Written by Danny.
Every year it seems like we get one step closer to being a modern version of the little house in the big woods. Our first spring here we constructed a compost pile and fire pit, and foraged for wild ramps from the woods. The next year was chickens (semi-failed attempt). Last year it was raised beds, rain barrels and chickens (successfully).
This year, we tapped the maple trees, and it is the sweetest thing going. Although campfires and homemade marshmallows are hard to beat, I think that the kids are infinitely more excited about making maple syrup. Maybe a little too much so.
Let’s just say that I’m glad they had the sweet/delicious/sticky/awesome syrup AFTER they wielded the power drill and hammer.
Maple syrup in my backyard
According to my friend Yannick, who recently bought the “Maple Grove of the Angels” (Erablière des Anges), you want to drill your tree on a slight upward slant – 17 degrees is apparently optimal. This will allow the sap to drip down via gravity, but is also not too steep, as you will be hanging a 1.25 gallon bucket from it.
Unlike my experience with a protractor when building my first gingerbread house with Aimee, I let Noah do most of the work and turned a blind eye to the inaccuracies in the angle. Mateo drilled one too.
I had only seen metal taps in the past, but I guess that they make nearly everything out of plastic these days (food-grade plastic, of course). The only problem with the plastic was that it was a little bit bouncy, and both Noah and Mateo nearly took the wrong end of the hammer in their face.
Also, the tree started GUSHING sap right away, and when we hit it with the hammer, it would splash into our eyes. Yet another reason to wear safety goggles when using a hammer, I guess.
The sap is sweetish straight out of the tree, as is clearly evidenced in the photo of Mateo above, and that of Clara below. If it weren’t for the opportunity to eat maple taffy (or “tire” here in Quebec), the boys would still be attached to the tree. Literally.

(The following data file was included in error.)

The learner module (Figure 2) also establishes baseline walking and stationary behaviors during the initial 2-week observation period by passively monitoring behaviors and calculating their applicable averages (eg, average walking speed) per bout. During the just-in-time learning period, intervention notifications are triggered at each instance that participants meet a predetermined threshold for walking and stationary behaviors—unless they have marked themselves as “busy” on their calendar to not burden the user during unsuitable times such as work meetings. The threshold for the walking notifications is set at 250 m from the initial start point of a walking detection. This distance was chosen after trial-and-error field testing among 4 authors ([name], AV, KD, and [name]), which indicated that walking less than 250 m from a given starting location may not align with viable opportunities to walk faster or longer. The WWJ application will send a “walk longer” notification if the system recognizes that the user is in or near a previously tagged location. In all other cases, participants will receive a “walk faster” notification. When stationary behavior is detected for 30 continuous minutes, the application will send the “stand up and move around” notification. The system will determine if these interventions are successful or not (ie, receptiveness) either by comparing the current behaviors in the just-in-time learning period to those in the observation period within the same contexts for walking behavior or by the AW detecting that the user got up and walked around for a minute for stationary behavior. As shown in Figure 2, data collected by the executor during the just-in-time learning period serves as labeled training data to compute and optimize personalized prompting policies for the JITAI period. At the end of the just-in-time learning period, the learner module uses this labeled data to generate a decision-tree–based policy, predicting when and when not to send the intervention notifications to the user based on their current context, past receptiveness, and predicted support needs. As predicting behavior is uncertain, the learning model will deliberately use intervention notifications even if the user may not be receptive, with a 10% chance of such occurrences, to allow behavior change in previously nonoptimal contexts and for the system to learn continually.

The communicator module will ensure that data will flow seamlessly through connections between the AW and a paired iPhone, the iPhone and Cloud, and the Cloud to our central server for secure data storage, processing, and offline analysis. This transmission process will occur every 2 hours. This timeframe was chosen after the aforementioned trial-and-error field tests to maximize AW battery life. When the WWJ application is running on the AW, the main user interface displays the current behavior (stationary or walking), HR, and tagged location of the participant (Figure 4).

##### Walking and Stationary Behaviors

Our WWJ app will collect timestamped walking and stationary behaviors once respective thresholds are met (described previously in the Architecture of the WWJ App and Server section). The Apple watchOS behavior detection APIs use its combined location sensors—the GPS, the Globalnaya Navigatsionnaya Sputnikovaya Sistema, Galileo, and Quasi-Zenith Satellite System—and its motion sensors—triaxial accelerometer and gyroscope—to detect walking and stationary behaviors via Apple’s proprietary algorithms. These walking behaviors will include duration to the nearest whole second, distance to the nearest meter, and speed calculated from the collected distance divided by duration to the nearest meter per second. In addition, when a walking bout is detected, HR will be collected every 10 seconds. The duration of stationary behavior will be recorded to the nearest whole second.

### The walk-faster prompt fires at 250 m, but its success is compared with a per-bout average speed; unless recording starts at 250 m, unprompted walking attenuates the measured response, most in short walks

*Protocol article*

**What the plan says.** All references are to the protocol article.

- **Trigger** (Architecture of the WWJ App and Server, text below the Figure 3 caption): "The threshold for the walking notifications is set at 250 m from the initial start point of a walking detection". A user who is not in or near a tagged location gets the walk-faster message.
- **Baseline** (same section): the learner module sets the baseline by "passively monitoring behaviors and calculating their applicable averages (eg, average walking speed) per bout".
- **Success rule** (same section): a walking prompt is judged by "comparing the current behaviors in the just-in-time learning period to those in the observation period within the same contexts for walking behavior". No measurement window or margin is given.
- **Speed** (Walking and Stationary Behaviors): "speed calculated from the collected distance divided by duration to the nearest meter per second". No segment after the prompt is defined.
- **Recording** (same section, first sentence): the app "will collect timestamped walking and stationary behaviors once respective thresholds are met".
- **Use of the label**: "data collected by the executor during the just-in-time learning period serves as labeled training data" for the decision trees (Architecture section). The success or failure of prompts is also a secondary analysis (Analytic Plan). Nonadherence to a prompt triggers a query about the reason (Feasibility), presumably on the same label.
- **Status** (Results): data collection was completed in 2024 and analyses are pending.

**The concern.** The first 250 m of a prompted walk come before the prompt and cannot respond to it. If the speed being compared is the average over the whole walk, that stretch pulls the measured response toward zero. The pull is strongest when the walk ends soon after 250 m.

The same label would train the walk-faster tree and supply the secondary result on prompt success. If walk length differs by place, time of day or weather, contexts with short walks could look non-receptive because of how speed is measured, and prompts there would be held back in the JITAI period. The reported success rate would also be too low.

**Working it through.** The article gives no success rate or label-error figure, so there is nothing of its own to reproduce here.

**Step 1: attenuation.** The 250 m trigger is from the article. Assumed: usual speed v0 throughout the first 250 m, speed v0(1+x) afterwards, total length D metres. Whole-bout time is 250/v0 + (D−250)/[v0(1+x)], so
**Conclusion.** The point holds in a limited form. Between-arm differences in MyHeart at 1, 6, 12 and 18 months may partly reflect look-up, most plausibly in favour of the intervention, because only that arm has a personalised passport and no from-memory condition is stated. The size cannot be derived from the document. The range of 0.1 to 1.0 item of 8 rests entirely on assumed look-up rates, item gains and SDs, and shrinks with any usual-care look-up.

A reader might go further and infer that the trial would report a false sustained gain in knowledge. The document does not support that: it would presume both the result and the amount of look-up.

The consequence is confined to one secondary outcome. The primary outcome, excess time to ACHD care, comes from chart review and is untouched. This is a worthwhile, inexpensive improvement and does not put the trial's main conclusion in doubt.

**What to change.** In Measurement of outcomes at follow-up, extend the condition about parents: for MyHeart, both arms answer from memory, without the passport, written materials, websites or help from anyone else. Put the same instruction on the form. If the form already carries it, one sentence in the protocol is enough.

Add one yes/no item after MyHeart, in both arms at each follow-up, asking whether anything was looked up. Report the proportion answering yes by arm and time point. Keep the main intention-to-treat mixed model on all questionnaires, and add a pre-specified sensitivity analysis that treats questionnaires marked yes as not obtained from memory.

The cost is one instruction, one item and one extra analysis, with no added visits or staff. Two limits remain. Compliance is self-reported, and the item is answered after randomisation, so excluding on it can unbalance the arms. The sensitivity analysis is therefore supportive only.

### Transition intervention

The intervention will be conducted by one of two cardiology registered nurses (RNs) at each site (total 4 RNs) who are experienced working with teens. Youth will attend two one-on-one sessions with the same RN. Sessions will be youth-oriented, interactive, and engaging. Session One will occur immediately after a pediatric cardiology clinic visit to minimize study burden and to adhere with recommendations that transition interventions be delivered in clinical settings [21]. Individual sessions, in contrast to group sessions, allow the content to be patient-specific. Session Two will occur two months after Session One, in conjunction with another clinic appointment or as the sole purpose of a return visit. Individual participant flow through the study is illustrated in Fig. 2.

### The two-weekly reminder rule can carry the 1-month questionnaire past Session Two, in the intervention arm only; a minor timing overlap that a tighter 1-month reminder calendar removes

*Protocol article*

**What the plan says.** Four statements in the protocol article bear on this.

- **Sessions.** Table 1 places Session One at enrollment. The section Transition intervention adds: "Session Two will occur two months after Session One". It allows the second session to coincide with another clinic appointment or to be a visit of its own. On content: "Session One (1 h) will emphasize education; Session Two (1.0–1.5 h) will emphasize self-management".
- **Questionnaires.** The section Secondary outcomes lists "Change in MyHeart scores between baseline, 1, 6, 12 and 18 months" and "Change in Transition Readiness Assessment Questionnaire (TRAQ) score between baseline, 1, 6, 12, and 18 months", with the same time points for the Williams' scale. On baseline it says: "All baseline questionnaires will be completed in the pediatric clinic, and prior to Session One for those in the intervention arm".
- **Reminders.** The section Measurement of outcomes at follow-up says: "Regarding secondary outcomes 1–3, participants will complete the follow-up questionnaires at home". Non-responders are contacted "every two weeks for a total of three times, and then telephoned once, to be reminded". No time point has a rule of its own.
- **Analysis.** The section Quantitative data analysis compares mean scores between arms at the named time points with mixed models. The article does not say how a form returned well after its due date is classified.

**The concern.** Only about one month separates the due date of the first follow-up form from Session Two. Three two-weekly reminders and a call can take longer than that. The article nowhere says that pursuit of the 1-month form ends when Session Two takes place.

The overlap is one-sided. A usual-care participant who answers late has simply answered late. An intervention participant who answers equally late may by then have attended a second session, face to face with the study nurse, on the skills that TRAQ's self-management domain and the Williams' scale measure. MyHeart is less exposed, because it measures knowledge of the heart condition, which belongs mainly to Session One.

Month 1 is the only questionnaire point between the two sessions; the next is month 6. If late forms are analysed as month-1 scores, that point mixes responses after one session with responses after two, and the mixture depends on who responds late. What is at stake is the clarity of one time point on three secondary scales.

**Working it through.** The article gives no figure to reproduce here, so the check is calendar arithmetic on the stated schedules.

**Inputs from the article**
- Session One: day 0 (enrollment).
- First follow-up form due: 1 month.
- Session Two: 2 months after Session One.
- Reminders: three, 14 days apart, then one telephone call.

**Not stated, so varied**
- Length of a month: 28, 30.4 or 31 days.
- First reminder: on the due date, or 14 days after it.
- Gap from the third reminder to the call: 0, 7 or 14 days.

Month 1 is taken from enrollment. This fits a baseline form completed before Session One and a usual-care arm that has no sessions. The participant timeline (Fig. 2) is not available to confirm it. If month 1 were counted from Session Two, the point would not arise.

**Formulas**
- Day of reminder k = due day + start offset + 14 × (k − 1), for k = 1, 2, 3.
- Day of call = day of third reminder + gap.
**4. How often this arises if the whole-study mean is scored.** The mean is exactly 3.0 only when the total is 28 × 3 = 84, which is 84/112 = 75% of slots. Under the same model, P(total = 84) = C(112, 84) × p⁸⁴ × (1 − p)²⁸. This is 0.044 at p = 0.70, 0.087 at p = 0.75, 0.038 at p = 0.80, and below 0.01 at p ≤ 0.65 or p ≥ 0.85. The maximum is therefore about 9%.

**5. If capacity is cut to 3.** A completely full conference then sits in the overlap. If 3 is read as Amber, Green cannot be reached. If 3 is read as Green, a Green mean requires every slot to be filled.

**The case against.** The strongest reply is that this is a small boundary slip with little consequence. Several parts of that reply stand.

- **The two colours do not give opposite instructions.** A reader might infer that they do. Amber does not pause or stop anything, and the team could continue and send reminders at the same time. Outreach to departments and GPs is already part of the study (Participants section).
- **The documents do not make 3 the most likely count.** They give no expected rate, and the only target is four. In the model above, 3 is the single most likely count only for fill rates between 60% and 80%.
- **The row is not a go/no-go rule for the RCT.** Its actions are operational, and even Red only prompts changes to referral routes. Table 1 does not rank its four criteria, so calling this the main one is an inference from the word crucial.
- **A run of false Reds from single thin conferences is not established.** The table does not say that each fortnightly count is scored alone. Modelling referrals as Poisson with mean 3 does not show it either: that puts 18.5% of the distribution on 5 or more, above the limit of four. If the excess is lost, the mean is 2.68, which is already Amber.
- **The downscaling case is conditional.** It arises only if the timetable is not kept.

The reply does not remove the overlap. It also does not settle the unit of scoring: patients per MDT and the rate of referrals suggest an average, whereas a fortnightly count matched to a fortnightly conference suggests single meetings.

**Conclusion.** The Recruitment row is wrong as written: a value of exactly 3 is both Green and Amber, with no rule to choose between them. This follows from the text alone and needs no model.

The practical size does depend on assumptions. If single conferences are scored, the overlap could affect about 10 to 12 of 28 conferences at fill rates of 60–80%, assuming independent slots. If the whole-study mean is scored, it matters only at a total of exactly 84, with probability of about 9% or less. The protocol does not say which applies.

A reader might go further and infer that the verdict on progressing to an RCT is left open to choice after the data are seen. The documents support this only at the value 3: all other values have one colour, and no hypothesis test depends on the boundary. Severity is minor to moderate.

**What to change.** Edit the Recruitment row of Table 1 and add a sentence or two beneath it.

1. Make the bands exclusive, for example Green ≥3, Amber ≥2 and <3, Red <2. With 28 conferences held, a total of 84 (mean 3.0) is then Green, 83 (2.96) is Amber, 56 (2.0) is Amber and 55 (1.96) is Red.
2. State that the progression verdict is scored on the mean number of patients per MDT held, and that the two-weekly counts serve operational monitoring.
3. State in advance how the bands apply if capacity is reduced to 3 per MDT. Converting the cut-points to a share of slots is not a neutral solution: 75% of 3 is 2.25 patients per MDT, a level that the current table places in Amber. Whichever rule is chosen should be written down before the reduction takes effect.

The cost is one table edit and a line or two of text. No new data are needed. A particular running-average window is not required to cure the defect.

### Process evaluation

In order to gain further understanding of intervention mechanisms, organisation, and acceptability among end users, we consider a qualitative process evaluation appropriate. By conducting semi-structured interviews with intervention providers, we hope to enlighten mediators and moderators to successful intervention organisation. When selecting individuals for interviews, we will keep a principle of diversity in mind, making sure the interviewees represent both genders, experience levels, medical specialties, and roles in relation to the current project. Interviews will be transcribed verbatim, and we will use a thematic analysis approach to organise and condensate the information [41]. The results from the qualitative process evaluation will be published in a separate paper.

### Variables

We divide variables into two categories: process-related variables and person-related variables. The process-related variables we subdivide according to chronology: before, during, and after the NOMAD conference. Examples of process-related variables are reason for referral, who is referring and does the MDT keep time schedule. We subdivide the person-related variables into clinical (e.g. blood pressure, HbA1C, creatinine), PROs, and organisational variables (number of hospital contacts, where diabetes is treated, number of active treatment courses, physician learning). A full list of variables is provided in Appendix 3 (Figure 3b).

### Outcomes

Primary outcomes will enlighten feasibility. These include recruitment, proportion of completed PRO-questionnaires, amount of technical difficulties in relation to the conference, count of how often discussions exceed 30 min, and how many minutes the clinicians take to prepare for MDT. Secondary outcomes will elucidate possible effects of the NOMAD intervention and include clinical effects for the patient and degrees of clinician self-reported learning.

We forcibly weaned Clara from this tree. She was making all her favorite “happy eating sounds” and hand signals for more. The poor thing had the cutest twinkle in her eye, and the saddest pout when we took her away.
We’ve been to our uncle’s backyard sugarbush (over 200 buckets, I think) and can’t believe that it has taken us 3 years to tap some of the trees on our yard, but we finally did it. As Quebec produces some ridiculous statistic like over 70% of the world’s maple syrup production, I guess it was a matter of time before we tried it.
I asked for buckets and taps at many hardware stores, but they all looked at me strangely, and told me there was surely some “out in the country”. Thankfully, I was able to borrow a few that Yannick had “laying around” at his organic sugarbush. (He specializes in derivative organic maple products like candies and stuff, but also has lots of liquid gold on hand year-round).
I also called or texted him about, oh, 30-40 times for various reasons, like to ensure that the trees we were tapping were big enough (9-inch diameter minimum) and which side to tap (facing sun), and although he was probably crazy busy, he patiently and passionately answered each of my questions.
It didn’t really make sense to have a snack of hot cocoa when we were drinking sugar straight from a tree, but the boy’s didn’t complain at all (Okay, maybe they complained a little more than usual later on, when the sugar rush died off.)
For some reason, we have a LOT of photos of our back yard, so were able to identify which trees were maples, and didn’t end up tapping a birch tree, the weeping willow, or a telephone pole.
We’ve been collecting our sap since this Sunday, and have filled 3 of these so far. It reduces down 40-t0-1 on high heat on our stove burner (kitchen hood on full speed to prevent our ceilings from becoming sticky with the steam), so each 5-Gallon bucket will yield just about a pint of pure organic maple syrup.
I’ve managed to borrow one of those outdoor propane burners that you typically see at corn boils from a coworker, and we’ll do our next batch outside. Time to step up production! Aimee, of course, will tell you what we made with the syrup this Friday. Tune in then!
And yes, I’m thinking about finding and tapping a spruce tree for beermaking – but that may be a few years from now.
We’re only 3 days in and still exploring, but if you have any questions about what we did, I’ll guarantee an answer in the comments.